We need better words than what we are using now, because the nihilists have captured people who are not, themselves, nihilists. They’ve done that partially by hijacking conservative institutions, and partially because our outmoded language and failed categories are blinding us to potential allies.

In this country, the conservative program won decades ago. That happened with Reagan and then Clinton. Democrats do not, with the exception of what passes for a “far left” in that party, talk in terms that are hostile to basic main street/Chamber of Commerce conservatism. The fundamental program of the Clinton-era Democratic party (I’d argue that’s the current era given this year’s nominee) is to triangulate enough to peel off what we refer to as “independent” voters and eke out wins.

That doesn’t all mean the “no material difference” people in the fever swamps are right. They’re wrong. It’s just that the difference between the two parties isn’t “liberal” or “progressive” vs. “conservative,” because the Republican Party isn’t a conservative institution. It is a nihilist institution that will burn any tradition or norm to the ground in order to eradicate any law that impedes the accumulation of wealth at the expense of all other concerns. In the taxonomy I put out above, that’d be the “we could probably just privatize police and military and be safe on our compounds” wing of the nihilist faction. When the Republican Party was still a conservative institution, it resisted that outlook: It saw some institutions as good things that guaranteed, if nothing else, the reinforcement of certain ideological constants.

Because that nihilist faction has to coalition with social conservatives, there are also some differences in terms of social agenda, and the Democratic Party is a more reliable ally in that regard. That’s why I’m not arguing that we need to destroy the Democratic Party, or sit out elections, or whatever left-nihilist formulations we could recount here.

I think instead I’m arguing that our politics have shifted and evolved to a point where there are people committed to what we widely understand as “civilization,” and people who are trying to destroy any of its trappings either because they have decided it is a failed project, or because it is keeping them from making as much money as they could without large parts of it.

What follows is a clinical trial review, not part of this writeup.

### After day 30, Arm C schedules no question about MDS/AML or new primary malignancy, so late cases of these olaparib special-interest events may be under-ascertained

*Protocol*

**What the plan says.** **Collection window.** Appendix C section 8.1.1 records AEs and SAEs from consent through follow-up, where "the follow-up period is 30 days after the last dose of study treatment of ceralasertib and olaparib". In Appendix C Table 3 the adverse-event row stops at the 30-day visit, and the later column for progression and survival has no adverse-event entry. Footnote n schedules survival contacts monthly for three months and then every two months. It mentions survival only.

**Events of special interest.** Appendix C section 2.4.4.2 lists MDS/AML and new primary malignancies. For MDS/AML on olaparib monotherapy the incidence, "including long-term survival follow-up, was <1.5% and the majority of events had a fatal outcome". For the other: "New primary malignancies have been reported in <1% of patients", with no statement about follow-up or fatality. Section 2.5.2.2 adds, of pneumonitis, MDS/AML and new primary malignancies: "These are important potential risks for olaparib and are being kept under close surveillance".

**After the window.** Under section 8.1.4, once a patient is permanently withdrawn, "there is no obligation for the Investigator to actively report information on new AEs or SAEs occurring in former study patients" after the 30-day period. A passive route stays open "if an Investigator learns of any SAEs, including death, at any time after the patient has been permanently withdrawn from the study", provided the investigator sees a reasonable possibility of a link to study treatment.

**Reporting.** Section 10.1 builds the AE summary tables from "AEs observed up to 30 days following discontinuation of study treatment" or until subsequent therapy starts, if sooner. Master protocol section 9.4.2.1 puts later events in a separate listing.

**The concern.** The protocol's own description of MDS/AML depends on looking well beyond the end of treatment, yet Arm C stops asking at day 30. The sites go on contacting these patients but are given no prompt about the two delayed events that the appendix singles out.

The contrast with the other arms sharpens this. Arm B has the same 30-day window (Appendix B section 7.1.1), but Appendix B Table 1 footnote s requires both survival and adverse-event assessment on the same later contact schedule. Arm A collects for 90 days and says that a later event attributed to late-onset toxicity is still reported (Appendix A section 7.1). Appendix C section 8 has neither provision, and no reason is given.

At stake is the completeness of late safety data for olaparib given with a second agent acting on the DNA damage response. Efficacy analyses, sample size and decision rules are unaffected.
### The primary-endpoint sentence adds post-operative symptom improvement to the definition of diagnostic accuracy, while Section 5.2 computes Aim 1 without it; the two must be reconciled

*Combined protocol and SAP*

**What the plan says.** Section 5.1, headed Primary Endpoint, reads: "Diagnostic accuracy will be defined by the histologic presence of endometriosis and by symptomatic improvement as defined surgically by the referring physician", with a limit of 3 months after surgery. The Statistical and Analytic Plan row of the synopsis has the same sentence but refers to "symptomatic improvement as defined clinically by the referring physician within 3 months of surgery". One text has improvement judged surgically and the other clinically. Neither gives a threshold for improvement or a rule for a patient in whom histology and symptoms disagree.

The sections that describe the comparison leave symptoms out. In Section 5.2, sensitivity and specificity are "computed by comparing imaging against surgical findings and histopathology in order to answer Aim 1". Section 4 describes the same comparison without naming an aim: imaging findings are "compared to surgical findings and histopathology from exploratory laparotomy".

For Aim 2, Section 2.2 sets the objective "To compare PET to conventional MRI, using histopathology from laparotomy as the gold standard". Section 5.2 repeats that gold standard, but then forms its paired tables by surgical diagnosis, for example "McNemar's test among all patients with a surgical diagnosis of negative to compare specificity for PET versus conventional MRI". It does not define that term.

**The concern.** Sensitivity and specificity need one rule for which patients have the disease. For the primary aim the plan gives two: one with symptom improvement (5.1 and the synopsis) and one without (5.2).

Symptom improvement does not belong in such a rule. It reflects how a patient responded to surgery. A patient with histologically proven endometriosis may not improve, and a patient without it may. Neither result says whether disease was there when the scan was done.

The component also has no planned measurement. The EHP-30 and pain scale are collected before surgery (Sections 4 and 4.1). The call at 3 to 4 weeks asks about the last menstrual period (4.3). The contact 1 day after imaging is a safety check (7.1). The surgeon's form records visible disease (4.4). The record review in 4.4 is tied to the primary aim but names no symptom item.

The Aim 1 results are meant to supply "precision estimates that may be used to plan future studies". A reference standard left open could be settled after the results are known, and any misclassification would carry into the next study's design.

I don’t know what language I would propose instead of “conservative” vs. “liberal,” but I do think the puck is pretty close to being where it is headed and we’re using language from a bygone era to categorize people and their beliefs in a way that is causing us to miss a huge political realignment.

See also this one, which is along the same lines of thinking:

Not a historian, but I imagine every time a society or system has undergone radical, shocking change, there have surely been people who were sitting around thinking that the radicals clamoring for change had no chance because they simply weren’t being realistic. I’m sure the radicals who ultimately upended those societies were glad they didn’t stop to listen to the “realists” as they set about defining the new reality, grateful they understood the truths of the old one well enough to destroy it.

Tonight’s amazing sky

Venus over Lents at dusk

venus over lents at dusk

Night walk around Lents

An extra RSS health tip

One thing I forgot in my media pruning post: I set my RSS client to “mark as read on scroll.” If I don’t stop and read something or save it to Pocket, it’s marked as read as soon as I go past it.